Example – Pizza Shop Market Attractiveness
Step 1 – Identify variables to evaluate segments
So, in this case, we chose three variables.
We chose population size of each suburb (as suburbs are the segment we are evaluating) since this information is relatively easy to find online. And from a segment attractiveness point of view, the bigger the population, the bigger the opportunity.
However, it gives no indication of how much people might pay for pizzas.
So, we also consider a more price / profit driven measure. In this case, it would be relatively easy to look at the pricing of other pizza shops in each suburb and work out an average price paid. This serves as a proxy for the likely profitability in each segment.
Finally, we also want to consider the level of competition in the market.
In this case, this could be as simple as the number of pizza shops in each suburb.
However, here, you need to be a little bit more clever with the arithmetic. More competitors makes a segment less attractive. So we need to find a way of making lower numbers more attractive.
In this case, we made an assumption that all pizza shops would be a relatively similar size, so by calculating what our share would be, we were able to flip the numbers round so that less competitors equalled a higher score.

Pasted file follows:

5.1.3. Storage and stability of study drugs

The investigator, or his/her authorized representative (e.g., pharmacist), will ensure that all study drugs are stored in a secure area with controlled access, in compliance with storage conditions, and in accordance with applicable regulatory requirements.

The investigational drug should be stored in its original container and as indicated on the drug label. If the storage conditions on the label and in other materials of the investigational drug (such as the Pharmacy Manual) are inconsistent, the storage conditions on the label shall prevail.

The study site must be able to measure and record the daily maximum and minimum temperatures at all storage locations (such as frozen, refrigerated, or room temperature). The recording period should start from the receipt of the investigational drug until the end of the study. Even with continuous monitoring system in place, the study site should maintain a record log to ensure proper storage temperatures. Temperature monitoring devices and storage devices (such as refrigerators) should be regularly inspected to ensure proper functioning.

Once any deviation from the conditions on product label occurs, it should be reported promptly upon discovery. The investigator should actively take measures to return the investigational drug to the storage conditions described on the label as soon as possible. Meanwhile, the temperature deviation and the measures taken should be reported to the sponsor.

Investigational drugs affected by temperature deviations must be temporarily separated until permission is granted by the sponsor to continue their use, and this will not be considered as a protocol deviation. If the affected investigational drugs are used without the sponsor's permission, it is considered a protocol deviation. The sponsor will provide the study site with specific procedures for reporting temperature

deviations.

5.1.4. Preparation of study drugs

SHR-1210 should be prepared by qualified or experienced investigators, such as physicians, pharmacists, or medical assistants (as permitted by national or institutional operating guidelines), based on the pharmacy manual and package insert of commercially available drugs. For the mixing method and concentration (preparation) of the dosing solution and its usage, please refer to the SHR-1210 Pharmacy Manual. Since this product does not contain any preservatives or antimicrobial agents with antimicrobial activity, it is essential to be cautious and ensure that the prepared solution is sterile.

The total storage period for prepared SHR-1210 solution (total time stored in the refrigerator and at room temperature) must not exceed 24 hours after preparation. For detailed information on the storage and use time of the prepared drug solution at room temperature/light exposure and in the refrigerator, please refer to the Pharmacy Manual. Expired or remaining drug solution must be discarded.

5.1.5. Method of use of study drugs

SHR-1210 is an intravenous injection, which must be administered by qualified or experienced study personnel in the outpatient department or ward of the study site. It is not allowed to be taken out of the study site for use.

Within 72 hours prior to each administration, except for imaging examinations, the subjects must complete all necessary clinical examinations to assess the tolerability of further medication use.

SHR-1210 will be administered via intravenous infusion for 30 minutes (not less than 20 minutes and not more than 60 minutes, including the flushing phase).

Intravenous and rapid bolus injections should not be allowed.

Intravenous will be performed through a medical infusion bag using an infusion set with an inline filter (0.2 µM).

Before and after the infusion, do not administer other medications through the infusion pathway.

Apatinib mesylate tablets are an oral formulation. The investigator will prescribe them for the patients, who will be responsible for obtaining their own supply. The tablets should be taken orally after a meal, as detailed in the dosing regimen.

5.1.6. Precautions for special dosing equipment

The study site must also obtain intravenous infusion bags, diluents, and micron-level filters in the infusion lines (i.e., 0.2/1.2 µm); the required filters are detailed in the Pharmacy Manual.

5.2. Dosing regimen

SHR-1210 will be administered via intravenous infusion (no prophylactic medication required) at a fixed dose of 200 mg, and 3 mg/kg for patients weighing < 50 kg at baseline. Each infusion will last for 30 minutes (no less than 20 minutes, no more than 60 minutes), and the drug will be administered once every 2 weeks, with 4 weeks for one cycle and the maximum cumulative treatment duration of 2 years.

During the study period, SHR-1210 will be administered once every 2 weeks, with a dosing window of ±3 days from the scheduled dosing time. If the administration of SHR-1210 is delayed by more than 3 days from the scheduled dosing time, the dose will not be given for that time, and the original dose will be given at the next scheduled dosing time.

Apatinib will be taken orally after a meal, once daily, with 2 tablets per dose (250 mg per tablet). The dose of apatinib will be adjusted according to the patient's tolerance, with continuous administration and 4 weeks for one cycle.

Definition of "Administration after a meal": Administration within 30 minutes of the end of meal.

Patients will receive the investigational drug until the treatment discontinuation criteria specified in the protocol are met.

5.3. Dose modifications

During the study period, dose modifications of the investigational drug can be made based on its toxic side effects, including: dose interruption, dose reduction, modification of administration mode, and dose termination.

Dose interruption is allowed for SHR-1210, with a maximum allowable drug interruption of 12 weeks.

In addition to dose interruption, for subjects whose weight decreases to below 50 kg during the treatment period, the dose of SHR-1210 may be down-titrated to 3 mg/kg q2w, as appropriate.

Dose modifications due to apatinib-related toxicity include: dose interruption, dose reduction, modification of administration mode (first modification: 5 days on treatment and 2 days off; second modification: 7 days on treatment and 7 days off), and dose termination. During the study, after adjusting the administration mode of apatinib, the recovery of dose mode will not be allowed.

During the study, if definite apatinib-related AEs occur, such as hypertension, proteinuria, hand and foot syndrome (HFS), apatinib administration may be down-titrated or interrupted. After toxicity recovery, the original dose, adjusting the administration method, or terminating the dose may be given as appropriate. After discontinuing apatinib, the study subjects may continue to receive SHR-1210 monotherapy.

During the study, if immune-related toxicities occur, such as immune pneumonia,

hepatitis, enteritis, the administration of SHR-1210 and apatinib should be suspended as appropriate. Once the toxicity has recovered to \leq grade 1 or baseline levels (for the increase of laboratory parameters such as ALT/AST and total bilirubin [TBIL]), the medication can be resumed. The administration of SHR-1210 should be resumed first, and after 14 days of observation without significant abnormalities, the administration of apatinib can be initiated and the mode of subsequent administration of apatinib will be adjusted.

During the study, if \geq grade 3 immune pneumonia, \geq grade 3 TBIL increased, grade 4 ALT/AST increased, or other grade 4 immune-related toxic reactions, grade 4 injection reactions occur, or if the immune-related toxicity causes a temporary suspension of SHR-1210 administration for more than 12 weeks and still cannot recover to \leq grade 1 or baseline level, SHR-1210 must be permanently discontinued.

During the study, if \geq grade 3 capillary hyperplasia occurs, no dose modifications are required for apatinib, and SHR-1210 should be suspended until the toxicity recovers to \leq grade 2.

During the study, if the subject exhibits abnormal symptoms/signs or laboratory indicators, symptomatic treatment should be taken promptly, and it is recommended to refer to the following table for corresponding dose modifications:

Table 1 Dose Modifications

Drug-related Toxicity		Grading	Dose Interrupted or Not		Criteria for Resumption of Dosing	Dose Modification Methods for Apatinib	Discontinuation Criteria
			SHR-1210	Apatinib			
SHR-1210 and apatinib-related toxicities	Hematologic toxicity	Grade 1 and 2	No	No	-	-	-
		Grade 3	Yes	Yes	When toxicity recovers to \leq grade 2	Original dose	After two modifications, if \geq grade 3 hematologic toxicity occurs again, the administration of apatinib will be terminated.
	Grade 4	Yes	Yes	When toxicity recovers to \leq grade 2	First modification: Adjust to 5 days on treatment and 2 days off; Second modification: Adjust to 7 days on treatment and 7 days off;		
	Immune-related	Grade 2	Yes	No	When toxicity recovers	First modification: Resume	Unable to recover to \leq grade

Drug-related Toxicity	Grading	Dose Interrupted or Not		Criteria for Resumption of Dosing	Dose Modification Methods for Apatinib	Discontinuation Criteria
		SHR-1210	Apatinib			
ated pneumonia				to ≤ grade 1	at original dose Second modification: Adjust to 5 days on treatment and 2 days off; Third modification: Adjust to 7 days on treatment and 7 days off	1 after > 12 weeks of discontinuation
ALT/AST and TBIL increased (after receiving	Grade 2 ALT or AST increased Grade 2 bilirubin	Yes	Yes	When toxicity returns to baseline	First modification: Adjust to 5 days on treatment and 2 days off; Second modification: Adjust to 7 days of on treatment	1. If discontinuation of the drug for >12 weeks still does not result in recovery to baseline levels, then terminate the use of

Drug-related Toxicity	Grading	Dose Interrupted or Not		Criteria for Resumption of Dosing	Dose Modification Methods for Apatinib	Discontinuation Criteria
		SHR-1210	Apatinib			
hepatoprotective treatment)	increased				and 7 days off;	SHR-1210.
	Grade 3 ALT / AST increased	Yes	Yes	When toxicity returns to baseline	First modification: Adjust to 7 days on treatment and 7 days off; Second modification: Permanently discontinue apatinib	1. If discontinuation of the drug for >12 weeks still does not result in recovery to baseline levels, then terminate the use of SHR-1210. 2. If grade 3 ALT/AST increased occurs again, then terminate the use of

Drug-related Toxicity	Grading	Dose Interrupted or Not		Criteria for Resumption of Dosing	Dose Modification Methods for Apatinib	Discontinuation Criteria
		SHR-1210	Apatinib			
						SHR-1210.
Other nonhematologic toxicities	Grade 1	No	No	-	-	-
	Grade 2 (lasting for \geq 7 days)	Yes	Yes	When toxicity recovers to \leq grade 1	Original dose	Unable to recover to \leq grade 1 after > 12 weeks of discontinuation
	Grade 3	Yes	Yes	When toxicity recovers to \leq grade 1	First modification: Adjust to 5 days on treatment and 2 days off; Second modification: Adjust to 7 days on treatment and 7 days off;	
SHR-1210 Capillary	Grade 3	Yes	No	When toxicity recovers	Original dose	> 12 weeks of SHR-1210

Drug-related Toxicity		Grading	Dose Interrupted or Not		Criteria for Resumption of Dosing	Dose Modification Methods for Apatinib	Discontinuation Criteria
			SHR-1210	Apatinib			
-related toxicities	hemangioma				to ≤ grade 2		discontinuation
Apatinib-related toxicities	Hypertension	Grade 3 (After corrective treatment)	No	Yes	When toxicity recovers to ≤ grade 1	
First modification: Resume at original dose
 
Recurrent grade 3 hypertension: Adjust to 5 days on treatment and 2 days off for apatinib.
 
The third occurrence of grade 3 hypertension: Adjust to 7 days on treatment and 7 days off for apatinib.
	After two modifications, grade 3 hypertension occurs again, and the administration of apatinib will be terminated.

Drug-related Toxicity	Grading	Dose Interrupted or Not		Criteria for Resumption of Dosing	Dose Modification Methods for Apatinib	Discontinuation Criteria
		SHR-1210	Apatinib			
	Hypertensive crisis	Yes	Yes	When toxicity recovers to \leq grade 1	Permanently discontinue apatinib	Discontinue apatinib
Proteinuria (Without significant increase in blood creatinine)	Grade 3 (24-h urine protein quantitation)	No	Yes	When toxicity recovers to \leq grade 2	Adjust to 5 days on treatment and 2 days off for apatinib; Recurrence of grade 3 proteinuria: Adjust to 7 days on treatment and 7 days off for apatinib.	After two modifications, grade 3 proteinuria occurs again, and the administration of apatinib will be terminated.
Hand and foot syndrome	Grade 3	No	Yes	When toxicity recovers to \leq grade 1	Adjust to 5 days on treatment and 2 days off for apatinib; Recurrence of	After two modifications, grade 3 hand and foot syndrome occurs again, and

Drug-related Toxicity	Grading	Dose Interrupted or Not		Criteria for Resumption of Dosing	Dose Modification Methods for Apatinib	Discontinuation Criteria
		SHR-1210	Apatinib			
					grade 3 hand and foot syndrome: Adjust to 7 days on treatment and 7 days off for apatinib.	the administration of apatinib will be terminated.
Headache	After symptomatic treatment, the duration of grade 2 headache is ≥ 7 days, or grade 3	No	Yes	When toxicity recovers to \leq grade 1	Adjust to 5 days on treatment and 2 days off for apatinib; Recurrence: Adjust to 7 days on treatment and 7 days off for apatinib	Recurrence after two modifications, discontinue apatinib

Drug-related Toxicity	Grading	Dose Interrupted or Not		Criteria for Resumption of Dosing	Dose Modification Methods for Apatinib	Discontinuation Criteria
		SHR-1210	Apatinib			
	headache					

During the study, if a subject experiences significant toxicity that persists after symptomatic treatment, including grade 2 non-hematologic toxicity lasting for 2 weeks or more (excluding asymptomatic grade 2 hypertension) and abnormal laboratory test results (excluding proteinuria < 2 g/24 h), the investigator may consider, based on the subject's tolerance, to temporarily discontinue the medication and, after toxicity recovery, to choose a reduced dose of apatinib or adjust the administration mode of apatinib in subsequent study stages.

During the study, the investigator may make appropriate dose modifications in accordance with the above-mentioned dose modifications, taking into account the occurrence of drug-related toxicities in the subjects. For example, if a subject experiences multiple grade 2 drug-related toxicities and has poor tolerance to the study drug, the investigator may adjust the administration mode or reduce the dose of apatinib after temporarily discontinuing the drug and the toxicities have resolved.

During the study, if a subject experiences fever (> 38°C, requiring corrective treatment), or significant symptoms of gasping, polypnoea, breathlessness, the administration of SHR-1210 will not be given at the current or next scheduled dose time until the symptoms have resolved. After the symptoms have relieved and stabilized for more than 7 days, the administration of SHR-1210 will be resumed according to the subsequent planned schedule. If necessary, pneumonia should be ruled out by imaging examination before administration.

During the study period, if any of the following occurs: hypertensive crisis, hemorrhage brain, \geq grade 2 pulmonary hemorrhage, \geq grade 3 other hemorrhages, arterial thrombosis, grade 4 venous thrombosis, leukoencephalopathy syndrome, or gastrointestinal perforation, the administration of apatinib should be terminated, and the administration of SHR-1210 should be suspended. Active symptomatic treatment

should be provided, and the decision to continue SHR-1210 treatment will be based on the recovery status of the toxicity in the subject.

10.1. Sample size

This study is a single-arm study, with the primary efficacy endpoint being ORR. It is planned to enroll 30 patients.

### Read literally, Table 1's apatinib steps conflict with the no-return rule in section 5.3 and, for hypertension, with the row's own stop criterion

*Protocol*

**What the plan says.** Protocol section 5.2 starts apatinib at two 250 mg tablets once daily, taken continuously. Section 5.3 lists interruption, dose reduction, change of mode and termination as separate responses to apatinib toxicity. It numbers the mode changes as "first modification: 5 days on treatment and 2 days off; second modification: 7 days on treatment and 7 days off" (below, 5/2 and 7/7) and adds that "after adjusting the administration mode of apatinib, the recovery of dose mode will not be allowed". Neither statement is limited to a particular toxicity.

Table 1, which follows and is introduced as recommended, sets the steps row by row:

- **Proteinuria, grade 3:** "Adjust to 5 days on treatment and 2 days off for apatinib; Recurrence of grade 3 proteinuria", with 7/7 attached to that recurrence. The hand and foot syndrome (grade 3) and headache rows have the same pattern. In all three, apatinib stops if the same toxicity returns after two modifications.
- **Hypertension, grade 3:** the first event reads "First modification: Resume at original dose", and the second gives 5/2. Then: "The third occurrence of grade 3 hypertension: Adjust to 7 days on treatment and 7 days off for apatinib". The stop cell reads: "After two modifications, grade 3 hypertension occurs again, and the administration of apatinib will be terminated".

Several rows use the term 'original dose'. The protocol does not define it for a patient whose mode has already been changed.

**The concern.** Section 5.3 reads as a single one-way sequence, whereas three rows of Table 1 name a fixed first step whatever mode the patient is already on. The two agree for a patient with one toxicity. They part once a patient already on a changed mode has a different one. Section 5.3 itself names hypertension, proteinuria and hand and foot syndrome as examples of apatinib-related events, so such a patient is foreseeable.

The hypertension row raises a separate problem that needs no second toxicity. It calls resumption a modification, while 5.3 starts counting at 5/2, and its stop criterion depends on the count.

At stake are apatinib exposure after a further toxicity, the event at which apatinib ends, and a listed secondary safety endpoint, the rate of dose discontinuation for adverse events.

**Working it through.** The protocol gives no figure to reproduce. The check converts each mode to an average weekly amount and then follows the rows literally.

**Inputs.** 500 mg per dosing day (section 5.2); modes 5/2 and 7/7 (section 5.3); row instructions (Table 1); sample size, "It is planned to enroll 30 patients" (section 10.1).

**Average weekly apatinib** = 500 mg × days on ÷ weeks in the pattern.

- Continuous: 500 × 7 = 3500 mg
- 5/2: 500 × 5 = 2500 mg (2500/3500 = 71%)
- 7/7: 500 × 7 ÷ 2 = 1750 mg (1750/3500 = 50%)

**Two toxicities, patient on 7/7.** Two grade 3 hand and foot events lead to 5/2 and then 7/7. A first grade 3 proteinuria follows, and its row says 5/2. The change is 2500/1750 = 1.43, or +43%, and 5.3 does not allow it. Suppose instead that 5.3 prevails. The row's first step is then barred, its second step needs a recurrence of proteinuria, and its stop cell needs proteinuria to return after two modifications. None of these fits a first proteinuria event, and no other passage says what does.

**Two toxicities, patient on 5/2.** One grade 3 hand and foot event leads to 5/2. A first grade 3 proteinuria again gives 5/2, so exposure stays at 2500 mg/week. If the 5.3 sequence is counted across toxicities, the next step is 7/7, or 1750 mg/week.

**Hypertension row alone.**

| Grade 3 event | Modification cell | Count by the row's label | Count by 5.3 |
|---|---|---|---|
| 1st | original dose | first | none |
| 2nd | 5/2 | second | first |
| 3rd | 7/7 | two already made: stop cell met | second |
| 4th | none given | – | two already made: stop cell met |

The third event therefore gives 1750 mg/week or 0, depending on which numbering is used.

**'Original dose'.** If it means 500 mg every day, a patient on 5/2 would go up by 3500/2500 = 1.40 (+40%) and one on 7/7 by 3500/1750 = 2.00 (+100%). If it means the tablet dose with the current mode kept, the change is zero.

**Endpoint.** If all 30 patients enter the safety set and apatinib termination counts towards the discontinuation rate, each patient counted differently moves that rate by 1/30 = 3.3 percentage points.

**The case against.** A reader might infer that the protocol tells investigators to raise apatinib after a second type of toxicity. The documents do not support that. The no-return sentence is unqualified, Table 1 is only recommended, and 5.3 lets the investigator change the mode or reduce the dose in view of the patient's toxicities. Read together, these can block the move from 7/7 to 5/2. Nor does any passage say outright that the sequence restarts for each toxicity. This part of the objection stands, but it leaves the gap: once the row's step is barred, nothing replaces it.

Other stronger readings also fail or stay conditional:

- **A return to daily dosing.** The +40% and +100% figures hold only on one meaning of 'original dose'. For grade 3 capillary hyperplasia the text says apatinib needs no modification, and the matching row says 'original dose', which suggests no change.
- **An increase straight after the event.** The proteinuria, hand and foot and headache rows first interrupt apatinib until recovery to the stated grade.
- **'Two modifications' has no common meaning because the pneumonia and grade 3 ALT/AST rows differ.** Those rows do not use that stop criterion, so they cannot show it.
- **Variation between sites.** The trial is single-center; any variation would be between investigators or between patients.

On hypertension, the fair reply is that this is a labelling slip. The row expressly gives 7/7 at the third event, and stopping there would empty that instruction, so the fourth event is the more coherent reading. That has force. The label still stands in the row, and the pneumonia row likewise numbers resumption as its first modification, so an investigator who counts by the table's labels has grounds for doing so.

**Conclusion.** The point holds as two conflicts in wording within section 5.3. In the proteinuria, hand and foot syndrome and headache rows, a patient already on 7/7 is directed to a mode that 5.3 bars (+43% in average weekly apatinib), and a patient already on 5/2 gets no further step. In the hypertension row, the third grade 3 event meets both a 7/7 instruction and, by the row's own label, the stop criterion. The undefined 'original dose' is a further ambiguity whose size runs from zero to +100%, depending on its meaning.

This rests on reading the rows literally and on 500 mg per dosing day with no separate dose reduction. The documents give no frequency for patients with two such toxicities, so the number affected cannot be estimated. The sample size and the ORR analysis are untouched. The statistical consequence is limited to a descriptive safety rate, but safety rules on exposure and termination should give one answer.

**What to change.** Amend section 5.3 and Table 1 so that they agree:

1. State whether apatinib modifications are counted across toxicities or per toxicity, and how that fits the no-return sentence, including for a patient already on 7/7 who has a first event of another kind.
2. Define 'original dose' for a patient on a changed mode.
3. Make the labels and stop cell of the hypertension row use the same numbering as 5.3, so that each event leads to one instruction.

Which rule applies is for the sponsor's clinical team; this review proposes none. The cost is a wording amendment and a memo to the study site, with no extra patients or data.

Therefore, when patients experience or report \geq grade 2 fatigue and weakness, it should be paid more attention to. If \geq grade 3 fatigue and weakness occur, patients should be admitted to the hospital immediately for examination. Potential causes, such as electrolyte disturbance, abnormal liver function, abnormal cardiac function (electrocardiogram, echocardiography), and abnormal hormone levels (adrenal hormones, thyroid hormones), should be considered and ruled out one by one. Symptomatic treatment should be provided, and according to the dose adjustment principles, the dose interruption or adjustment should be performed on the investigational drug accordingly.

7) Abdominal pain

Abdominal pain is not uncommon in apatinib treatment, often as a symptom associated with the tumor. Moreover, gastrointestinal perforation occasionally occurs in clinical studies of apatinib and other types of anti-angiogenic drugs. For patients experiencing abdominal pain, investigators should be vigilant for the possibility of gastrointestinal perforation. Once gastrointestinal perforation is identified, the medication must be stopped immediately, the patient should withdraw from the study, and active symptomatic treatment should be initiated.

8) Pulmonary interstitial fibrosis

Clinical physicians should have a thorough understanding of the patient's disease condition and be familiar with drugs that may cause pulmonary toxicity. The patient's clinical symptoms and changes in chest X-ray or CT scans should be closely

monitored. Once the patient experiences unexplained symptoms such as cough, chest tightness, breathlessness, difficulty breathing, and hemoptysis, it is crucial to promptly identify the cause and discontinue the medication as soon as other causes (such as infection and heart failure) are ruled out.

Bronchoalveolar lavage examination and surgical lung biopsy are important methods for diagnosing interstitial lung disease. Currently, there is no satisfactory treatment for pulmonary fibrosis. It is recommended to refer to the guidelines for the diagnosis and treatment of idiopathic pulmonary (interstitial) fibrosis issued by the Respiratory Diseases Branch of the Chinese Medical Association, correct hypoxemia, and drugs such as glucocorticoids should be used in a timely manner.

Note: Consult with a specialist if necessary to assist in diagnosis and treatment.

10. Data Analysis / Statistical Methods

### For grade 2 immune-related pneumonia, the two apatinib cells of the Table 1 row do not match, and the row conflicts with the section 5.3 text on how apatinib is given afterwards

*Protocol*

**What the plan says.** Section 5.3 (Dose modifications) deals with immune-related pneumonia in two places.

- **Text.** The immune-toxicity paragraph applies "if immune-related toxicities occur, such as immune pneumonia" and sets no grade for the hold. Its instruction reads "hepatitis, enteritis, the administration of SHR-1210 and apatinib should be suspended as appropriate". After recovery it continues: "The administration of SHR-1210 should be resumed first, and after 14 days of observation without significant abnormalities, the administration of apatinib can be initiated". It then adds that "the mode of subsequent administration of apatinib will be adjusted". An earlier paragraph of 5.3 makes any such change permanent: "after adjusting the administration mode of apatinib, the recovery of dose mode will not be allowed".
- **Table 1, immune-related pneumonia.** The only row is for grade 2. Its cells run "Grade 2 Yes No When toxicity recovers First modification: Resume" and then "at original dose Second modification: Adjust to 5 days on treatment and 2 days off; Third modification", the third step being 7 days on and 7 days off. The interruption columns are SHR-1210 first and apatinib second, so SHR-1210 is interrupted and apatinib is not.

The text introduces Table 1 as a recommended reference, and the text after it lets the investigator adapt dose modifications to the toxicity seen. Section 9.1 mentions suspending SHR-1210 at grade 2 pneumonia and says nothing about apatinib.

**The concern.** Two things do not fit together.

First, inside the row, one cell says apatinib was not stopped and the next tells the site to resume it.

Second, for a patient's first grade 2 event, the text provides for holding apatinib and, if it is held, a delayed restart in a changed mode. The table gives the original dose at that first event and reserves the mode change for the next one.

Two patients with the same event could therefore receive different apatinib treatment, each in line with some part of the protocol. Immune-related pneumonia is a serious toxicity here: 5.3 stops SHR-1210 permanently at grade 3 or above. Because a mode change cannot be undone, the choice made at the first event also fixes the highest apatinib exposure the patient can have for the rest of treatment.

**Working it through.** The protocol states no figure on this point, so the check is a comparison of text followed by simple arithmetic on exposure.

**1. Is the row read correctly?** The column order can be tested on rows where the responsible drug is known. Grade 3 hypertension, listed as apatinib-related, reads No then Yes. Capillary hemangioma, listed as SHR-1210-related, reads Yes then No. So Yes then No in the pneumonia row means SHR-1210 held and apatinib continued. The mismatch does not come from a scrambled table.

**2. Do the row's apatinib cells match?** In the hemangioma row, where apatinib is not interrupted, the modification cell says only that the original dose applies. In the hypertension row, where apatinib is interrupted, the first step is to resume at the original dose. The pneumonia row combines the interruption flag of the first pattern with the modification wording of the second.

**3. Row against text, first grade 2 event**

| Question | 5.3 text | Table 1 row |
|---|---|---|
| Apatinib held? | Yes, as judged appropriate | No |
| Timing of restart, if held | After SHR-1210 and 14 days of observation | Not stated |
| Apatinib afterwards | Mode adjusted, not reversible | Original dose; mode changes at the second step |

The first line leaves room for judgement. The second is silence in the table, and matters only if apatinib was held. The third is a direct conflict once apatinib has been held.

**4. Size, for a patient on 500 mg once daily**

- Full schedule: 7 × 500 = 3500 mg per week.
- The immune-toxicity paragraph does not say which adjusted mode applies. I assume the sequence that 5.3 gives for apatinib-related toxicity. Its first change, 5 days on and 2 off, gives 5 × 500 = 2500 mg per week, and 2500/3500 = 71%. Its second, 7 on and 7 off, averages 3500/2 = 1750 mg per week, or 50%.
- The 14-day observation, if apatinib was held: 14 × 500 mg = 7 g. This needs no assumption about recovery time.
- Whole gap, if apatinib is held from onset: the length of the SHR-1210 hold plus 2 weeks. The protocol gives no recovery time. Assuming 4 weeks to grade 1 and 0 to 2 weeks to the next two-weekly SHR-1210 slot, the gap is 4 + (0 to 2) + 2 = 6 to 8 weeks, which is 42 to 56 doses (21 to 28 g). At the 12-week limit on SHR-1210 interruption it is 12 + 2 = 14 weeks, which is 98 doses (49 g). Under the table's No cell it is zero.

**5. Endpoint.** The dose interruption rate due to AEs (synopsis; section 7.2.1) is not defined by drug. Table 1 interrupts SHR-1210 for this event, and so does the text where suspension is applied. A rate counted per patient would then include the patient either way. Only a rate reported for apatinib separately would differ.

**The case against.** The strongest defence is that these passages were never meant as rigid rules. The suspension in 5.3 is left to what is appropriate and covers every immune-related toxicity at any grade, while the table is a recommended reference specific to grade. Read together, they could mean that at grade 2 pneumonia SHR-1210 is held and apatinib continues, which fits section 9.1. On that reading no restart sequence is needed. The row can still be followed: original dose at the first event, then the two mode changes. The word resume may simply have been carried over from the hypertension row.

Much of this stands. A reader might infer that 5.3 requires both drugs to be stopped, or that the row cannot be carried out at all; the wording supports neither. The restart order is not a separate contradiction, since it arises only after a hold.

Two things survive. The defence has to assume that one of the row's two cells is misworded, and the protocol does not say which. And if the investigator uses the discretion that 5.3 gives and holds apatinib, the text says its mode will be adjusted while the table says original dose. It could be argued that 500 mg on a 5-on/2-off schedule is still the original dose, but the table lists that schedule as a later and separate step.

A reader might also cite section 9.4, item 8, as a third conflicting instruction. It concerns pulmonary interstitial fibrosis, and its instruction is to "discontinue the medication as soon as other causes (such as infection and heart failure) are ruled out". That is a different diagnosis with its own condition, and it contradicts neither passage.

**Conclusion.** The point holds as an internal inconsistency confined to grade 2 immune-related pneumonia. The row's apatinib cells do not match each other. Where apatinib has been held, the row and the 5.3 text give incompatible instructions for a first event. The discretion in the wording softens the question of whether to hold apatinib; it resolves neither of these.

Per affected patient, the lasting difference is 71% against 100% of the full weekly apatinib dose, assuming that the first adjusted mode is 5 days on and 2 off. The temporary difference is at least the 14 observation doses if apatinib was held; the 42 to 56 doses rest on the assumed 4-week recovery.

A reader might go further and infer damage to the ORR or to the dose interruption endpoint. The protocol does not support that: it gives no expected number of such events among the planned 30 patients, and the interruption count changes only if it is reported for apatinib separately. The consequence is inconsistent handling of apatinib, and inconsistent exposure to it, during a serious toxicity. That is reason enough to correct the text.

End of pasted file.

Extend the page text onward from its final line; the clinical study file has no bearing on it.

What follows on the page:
So for example, if there were 3 competitors in the suburb, and we became competitor number 4, if all shops had equal share, our share would be 1 out of 4 or 25 %.
But, if there were 5 competitors in the market and we became number six, our equal share would only be 1 out of 6 or 16.7%.
So, with this logic, a market of 3 competitors is more attractive than a market of 5 competitors.
Step 2 – Identify weighting across variables
Here, we decided to give equal weighting to population size and profitability and less weighting to competition.
We did this because we could see a more direct link between those two variables and our business goal to grow sales.
We did not want to discount the level of competition completely, but given the nature of the category, it seemed like less of a factor than market size and profitability.
Step 3 – Identify segments to evaluate
Here we’d picked three potential suburbs as our segments to evaluate.
Step 4 – Add up the total size of the variable
For each variable – population, average price, competitiveness, we added up each row horizontally to give us a total for each variable (T1, T2, T3 etc)